Wednesday, July 27, 2005

Rock Bottomer

The Nationals are starting to remind me of Wile E. Coyote, or some other cartoon character. One of the oldest gags is to make the character fall, then when you think he's hit bottom, to have the ground he's standing on give way, resulting in another fall. As a child, that cracked me up.

Now as an adult, and as the Nationals play the role of the Coyote, it makes me sad. And it makes me angry.

With another stinking offensive performance, which wasted another sterling pitching performance, the Nationals lost 3-2 in extra innings.

Anyone who has read the GameDay chats knows that I loathe the intentional walk. And as it usually does, it came back to bite the team in their non-hitting buttocks. (As any Met fan can tell you -- giving up an IBB and then facing Andruw Jones with the bases loaded probably gave them flashbacks)

With one out and a runner in scoring position, Frank Robinson had Mike Stanton IBB the switch-hitting Rafael Furcal. Kelly Johnson popped up, and there were two outs.

Robinson brought in Luis Ayala to face Marcus Giles, whom he promptly beaned in the jersey, not coming within four inches of skin.

With the bases loaded, and a shaky Ayala on the mound facing Andruw Jones, the result was predictable: four straight balls. On the second pitch, Ayala inexplicably threw sidearm. I can't remember him doing that at all, and I have no idea why he decided to do that in that situation.

Ball four was a tailing fastball that ran from right to left but still missed the outside corner. Brian Schneider tried pulling it inside, but the umpire wasn't fooled. The game was over.

  • It's easy to get frustrated over the bullpen. They had the lead, and coughed up single runs in the 9th and 10th. Chad Cordero, at least, only needed 3 pitches to blow the save: double, single, Sac Fly.

    But it was the offense that screwed the game again.

    The Nationals ripped out 8 hits (all singles) and two walks off John Smoltz, who wasn't quite himself last night. Yet, they only scored two runs. Even worse, one of those runs came about solely because Livan Hernandez took it upon himself to single and score, emulating the Esteban Loaiza model that worked earlier this year.

    Repeatedly they get runners on. And repeatedly they fail to drive them in.

    The Lame Duck goes to our favorite whipping boy, Cristian Guzman. He took another ofer, and inexplicably received 4 at bats in the game.

    Less than a week ago, Frank decided he was going to sit Guzman for a while because of the team's struggles. Apparently he defines 'a while' as two and a half games.

    I get the feeling that Guzman was out there, in one of the biggest games of the year, as much so that Frank could point to the team finally having it's home opening lineup out there for the first time since God knows when.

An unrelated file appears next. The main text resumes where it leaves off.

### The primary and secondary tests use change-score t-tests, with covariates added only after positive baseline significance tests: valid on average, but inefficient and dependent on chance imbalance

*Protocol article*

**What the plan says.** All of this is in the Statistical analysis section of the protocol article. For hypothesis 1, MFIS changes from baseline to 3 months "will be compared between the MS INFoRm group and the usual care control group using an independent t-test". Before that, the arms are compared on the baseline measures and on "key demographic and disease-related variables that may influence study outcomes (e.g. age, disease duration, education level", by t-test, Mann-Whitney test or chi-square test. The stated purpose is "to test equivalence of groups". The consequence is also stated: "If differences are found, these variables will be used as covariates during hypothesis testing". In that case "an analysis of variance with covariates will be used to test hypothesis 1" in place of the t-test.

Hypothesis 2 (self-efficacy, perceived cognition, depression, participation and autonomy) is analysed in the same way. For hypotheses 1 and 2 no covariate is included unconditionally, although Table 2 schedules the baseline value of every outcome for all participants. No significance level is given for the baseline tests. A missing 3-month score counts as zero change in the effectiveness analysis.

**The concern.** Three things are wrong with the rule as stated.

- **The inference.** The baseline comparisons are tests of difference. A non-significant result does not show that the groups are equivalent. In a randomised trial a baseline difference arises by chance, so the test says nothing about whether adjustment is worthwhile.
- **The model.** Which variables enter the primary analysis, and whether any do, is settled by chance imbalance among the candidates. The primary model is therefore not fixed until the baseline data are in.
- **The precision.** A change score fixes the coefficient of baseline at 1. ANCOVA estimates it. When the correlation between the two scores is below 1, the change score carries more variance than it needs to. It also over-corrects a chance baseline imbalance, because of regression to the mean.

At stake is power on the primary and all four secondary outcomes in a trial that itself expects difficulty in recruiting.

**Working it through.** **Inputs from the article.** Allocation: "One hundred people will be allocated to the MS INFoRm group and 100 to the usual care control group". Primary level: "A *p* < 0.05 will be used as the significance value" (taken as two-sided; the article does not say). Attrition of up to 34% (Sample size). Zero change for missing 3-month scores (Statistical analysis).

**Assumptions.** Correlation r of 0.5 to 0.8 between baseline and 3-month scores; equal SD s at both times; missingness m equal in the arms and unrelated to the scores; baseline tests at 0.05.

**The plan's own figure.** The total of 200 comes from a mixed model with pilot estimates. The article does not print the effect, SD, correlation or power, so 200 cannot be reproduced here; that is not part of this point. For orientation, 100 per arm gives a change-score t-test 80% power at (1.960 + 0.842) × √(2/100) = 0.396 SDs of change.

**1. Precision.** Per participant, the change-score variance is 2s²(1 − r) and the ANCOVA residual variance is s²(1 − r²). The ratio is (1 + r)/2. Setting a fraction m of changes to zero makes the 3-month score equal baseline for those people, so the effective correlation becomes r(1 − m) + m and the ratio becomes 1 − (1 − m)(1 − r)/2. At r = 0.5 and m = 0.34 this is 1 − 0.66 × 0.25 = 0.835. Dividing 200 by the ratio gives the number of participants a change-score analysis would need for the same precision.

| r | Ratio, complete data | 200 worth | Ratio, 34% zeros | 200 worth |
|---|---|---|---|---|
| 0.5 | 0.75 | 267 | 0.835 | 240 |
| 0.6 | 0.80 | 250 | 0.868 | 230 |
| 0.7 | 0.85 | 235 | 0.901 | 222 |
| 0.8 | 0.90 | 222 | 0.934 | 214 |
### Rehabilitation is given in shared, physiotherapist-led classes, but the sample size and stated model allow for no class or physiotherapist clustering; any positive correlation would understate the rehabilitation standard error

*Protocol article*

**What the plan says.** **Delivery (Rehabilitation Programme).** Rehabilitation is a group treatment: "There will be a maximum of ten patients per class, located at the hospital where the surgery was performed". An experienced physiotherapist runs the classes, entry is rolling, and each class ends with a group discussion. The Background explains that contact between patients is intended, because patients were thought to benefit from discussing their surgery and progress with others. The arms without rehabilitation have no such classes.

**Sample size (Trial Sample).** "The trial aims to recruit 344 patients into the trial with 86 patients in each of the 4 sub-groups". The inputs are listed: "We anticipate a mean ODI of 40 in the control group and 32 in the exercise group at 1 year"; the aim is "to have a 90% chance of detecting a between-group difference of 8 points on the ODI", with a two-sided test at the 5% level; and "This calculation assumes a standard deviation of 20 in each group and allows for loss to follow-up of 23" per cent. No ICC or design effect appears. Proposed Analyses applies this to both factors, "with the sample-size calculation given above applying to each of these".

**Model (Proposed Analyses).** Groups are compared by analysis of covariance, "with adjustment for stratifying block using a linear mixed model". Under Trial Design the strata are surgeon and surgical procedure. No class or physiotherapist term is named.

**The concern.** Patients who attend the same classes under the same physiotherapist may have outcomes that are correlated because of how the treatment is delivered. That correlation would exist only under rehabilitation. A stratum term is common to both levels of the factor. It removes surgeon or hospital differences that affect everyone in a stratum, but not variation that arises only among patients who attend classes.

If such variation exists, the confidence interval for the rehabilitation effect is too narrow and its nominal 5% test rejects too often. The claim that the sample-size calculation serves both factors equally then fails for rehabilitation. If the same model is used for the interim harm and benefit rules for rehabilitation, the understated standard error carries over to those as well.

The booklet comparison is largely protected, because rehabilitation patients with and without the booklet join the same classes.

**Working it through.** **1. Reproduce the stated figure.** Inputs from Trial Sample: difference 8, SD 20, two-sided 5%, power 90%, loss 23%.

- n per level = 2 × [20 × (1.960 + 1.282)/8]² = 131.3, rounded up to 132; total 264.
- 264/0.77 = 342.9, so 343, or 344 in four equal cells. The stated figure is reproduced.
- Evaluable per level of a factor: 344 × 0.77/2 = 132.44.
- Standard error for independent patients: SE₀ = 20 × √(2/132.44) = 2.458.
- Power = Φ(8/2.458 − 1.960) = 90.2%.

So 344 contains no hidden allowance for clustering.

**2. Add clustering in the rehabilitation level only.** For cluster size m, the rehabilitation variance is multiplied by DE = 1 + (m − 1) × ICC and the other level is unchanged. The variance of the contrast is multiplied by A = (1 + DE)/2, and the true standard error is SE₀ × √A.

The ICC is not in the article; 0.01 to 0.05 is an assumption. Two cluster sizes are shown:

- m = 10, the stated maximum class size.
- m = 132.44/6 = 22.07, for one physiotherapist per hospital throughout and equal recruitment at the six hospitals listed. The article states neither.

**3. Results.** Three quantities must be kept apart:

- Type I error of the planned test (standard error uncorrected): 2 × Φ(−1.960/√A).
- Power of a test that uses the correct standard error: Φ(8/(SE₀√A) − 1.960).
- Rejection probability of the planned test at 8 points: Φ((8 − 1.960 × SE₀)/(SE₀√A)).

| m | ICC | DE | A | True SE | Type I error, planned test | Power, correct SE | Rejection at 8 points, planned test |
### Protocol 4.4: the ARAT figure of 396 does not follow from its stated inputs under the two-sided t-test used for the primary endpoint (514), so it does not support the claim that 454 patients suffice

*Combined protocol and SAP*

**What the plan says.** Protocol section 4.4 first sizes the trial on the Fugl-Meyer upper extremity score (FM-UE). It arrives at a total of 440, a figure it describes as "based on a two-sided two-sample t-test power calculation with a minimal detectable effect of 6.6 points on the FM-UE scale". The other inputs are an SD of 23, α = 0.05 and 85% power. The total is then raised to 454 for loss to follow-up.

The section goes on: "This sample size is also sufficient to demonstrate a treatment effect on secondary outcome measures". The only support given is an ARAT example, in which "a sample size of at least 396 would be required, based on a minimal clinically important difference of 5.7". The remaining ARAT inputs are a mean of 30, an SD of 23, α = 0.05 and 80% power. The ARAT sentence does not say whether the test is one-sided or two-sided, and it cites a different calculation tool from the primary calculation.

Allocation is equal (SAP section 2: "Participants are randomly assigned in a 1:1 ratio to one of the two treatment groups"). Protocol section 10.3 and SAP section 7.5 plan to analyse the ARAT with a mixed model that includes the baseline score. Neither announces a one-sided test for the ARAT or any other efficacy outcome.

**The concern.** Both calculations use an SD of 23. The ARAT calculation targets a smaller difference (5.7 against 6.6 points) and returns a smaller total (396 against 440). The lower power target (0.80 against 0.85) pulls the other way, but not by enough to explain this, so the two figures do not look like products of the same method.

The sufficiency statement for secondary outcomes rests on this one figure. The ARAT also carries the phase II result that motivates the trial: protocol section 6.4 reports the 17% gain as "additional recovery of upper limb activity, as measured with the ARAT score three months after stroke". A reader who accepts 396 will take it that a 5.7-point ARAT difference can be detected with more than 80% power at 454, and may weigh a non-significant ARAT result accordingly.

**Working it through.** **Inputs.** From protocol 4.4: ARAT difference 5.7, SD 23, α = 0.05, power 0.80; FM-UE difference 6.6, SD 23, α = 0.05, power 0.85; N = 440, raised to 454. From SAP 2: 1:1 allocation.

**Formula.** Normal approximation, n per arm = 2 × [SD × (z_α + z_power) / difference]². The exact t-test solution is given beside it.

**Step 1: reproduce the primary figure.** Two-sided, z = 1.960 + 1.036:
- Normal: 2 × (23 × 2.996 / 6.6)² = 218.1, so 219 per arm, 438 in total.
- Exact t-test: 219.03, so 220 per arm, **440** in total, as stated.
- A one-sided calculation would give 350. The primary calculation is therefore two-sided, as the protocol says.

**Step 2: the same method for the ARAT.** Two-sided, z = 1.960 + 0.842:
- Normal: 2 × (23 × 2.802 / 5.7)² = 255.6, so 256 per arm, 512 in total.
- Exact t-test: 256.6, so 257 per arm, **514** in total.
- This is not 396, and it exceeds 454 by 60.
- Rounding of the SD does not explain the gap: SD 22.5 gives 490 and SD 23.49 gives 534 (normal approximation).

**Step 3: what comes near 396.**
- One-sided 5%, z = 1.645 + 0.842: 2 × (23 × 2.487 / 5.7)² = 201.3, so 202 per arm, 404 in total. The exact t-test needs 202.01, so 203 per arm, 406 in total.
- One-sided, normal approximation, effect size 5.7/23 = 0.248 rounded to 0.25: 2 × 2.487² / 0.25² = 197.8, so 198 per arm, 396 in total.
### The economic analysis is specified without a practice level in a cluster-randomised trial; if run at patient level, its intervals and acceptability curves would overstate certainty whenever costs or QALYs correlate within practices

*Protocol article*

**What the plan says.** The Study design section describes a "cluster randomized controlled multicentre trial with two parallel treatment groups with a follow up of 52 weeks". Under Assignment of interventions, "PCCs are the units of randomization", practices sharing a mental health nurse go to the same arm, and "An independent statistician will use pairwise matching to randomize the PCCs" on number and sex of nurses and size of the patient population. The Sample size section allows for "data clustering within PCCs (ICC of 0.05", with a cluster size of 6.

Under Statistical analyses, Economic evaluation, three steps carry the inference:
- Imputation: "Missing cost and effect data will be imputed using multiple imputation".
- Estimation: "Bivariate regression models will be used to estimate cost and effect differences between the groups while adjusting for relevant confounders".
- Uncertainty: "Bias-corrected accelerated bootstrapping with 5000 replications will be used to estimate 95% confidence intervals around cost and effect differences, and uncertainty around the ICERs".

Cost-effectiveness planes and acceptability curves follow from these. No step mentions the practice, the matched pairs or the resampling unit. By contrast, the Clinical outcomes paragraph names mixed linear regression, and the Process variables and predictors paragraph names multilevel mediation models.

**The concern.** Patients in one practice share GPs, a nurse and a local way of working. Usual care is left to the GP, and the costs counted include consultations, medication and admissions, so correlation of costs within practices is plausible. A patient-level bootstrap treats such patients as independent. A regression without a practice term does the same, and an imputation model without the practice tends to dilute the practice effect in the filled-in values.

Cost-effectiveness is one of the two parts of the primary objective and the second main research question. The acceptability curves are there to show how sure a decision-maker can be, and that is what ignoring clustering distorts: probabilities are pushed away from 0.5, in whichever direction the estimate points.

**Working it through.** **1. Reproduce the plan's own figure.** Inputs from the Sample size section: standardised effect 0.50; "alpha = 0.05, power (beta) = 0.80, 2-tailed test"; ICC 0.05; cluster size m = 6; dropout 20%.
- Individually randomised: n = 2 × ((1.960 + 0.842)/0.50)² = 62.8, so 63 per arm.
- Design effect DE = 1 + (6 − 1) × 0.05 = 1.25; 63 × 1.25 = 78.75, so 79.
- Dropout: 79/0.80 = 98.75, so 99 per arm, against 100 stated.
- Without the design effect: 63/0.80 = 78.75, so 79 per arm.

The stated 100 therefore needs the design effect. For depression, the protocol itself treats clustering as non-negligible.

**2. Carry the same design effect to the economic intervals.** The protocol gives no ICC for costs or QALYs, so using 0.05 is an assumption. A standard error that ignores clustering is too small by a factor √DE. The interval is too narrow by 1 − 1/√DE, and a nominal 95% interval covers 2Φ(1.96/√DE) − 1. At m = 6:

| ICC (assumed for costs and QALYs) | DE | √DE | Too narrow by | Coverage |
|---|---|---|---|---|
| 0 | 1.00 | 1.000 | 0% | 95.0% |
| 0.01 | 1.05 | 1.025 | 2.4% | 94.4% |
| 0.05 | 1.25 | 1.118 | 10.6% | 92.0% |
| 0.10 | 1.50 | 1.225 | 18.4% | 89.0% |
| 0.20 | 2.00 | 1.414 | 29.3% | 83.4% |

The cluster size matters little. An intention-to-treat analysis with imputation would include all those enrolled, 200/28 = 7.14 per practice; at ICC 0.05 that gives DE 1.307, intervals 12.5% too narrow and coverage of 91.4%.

(Here comes the cynical anti-Frank rant) It's a no lose situation for Frank, who's not above throwing his players under the bus. If they win, he can take some of the credit. If they lose, he can throw his hands up, point to that being the starting lineup and blame the players for not executing. (/cynical anti-Frank rant)

    Not only did Guzman stink offensively, there were at least two groundballs he needed to make plays on. They would have been tough plays, but if he really is a Pokey Reese-type that catches everything hit to him to offset his inability to hit a ball through a wet paper bag, then he needed to make those plays.

    Guzman continues to play. The Nats continue to lose. He's not the sole reason, but he's a huge part of it.

    And Frank refuses to do anything.

  • Livan pitched great. He threw his typical assortment of varied-speed junk, and had the Braves off-balance the entire game, save for the seventh inning. He looked much better than he had in his previous 4 outings, and his body language looked a lot better. One of the key things to look for in how he's feeling is how quickly he pitches. If he's slow, it seems like he doesn't have his best stuff. Last night, he hopped back up on the mound and fired another strike as quickly as his big body would let him.

  • Jose Vidro hit into two double plays. One was a hard liner right to the first baseman that doubled off Brad Wilkerson -- a tough luck play. The other was a shot up the middle deflected by Smoltz, resulting in a 1-4-6-3 DP.

  • Not only did Preston Wilson not start, which is strange (but endorsed by me!), because he was the team's 'big bat' acquisition, he didn't even pinch hit. Frank brought Baerga off the bench first, and didn't hit for Guzman when he had a chance.

  • It's important that the Nationals take at least one of these next two. It was unreasonable to expect them to win the series, but being swept would truly be a killer. They're back out there tonight, and I'll say what I've said each night for most of the last month, "Things can't get much worse, can they?" long as the ground doesn't drop from beneath us.


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